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Old January 31st, 2010, 12:10 PM   #1

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How did the Moors conquer Spain?


In Spring, 711, Tariq b. Ziyad landed in southerrn Spain with an army of 7000 men. Initially, apparently expecting greater resistance he stayed along the coast, but in July he met and routed King Roderic's much larger army. By fall, he took Toledo with only token resistance. So began several centuries of Moorish domination in Southern Spain. My question was why could an army take a country of 5,000,000 inhabitants with so little resistance?

I have some ideas of my own, but before I throw them out I'd like to hear some other ideas on the subject.

One comment is that pirate raids from the Barbary coast had pillaged towns in Spain in the previous few years with little resistance. Because Tariq stayed close to the coast initially I've long held the opinion that he intended little more than a pirate raid on a grand scale. But both Arab and Spanish chroniclers tell a different story.
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Old January 31st, 2010, 12:17 PM   #2

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Re: How did the Moors conquer Spain?


I've read that a Romano-Gothic nobleman named Julianus was able to stir public opinion against King Roderic, and it was Julianus who first invited the Moors to invade. I'm not sure if there is much truth to this tradition, though...
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Old January 31st, 2010, 12:38 PM   #3
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Re: How did the Moors conquer Spain?


From "Moorish Spain", by Richard Fletcher, with reference to the Moorish conquest of Spain:

"...the surviving narratives were composed several centuries after the events which they describe...."

"...the chroniclers did not attempt to sift the grains of scientific historical truth from the spoil-heaps of legend."

This being so, how can we hope to develop any credible hypotheses?
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Old January 31st, 2010, 12:50 PM   #4

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Re: How did the Moors conquer Spain?


There was strife and turmoil in the ruling elite in Visigothic Spain between the followers of Witza and Roderick and some moors were even invited into by Witza's supporters. So I guess it is the old divide and conquer. Sounds like the Visigoths were predivided.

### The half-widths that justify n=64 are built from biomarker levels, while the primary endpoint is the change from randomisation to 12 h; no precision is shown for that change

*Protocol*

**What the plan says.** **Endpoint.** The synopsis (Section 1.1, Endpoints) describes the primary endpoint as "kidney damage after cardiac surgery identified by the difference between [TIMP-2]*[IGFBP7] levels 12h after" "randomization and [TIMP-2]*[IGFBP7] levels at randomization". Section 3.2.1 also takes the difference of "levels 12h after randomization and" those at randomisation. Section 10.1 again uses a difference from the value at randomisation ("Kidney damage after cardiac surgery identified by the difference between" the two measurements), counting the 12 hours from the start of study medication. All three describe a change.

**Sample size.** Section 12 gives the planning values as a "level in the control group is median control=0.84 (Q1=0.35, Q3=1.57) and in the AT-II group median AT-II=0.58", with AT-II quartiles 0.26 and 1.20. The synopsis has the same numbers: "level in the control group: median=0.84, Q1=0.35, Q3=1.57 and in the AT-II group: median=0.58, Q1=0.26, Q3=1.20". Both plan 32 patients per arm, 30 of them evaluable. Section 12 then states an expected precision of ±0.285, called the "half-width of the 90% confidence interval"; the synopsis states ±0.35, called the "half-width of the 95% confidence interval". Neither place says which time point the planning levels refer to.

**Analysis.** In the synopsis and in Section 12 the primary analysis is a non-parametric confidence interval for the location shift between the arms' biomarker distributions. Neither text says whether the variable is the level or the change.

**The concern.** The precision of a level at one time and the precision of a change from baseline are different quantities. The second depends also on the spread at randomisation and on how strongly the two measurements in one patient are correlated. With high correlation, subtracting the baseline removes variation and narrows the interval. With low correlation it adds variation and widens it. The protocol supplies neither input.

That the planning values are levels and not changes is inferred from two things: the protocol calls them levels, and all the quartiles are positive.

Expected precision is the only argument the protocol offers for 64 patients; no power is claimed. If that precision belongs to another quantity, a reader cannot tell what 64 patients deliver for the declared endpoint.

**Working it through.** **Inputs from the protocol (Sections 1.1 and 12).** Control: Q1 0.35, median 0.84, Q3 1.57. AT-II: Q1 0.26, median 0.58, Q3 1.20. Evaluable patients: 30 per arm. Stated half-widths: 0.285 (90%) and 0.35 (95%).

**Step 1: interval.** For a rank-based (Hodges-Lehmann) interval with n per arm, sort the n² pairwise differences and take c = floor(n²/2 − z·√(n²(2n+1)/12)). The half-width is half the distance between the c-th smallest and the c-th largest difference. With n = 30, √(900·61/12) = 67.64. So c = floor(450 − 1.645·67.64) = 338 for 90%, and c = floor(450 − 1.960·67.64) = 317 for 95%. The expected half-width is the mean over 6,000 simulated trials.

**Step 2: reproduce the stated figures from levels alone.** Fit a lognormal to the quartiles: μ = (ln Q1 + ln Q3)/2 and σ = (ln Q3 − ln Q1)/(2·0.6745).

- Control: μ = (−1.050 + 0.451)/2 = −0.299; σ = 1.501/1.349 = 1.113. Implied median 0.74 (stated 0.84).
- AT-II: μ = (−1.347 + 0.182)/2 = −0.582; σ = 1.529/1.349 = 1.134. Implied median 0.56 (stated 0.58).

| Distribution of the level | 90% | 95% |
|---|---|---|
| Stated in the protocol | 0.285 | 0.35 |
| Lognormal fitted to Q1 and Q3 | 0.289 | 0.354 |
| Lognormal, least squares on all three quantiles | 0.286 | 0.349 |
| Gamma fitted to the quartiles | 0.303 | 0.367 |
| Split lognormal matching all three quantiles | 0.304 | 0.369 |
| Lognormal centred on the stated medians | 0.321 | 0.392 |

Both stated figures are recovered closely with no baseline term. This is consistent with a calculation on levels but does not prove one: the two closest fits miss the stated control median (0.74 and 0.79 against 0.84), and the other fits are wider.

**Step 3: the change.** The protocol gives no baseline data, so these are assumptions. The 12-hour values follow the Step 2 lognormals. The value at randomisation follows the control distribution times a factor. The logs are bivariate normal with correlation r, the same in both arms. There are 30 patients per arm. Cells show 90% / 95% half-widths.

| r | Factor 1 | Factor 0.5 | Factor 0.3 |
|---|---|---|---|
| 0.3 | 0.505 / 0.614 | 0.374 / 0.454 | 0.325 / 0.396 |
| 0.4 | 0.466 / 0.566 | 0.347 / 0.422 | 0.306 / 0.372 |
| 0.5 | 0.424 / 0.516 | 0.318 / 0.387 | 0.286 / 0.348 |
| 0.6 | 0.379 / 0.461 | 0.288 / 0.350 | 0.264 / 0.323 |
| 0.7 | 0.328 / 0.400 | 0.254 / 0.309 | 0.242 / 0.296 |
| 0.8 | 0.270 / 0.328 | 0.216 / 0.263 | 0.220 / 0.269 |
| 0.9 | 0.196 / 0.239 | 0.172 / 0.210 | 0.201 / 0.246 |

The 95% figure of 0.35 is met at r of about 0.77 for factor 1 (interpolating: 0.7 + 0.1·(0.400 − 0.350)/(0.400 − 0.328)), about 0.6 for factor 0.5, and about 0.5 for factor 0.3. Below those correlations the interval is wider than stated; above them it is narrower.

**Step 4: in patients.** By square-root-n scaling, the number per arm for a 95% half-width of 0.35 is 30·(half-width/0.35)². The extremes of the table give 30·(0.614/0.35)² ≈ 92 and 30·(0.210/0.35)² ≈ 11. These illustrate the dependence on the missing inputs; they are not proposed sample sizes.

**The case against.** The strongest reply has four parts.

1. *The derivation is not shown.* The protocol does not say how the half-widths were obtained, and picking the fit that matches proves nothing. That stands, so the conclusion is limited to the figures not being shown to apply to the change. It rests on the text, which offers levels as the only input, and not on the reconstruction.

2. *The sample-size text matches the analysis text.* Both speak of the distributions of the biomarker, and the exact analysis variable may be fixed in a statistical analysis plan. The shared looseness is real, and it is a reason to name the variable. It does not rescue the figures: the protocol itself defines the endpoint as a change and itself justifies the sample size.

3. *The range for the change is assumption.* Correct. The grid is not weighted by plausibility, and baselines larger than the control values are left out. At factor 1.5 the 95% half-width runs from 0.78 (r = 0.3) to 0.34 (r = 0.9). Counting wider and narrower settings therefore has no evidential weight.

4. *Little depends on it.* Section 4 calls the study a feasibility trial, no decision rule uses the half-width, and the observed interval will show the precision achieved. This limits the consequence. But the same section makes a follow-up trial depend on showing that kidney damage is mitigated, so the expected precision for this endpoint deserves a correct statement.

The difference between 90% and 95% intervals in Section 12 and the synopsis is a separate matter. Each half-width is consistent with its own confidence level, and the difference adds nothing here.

And I used Britannica and not Wikipedia for the research thank you very much!
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Old January 31st, 2010, 03:10 PM   #5

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Re: How did the Moors conquer Spain?


Well, I have this quote from [ii]A History of Medieval Spain[/i]

Quote:
Rather than accept Rodrigo as king, Witiza's family reportedly sent envoys to Africa seeking Muslim assistance.

A mysterios personage known as Count Julian also figures in the events preceding the Muslim conquest. He is mentioned by all the Arabic chroniclers, but not by the early Christian ones. Modern authors have variously identified him as . . .[list of possibles]
The quote is in Chapter 1, an introductory module, and I've read it in the last week. I haven't read the book cover to cover in years.

Roderic had succeeded to the throne only months earlier. The Visigothic custom was for various warlords to come together and name (elect, fight over) a new king after the old one had died/been killed. So lack of support for Roderic was one of the ideas I had in mind.

An important factor was that Roderic was away in Vasco country fighting rebellious Basques when Tariq landed. It took him 2-3 months to get there. But still, he had a much larger army than Tariq and they were routed. Roderic was killed.

The book goes on to say

Quote:
The circumstances that led to the Muslim invasion of the peninsula a year after Witiza's death are involved in extraordinary confusion. In later accounts of the conquest, it is not always possible to separate truth from legend. [b]Although Witiza's son Akhila was proclaimed as king, his opponents controlled the royal city of Toledo and recognized Rodrigo.
Toledo? But when Tariq went to Toledo, the archbishop and nobles all absconded with their gold. Toledo offered no resistance. Whether Akhila was king or Roderic made little difference.

But it is obvious that the Spaniards were unhappy with Visigothic rule. The Basques were revolting, if you can believe the ETA has been active that long. The Jews were mad. In 616 Sisebut had outlawed them. They had been exiled or forcibly converted to Christianity. Then laws were passed against circumcision with severe and sadistic penalties prescribed for assisting in a circumcision ceremony.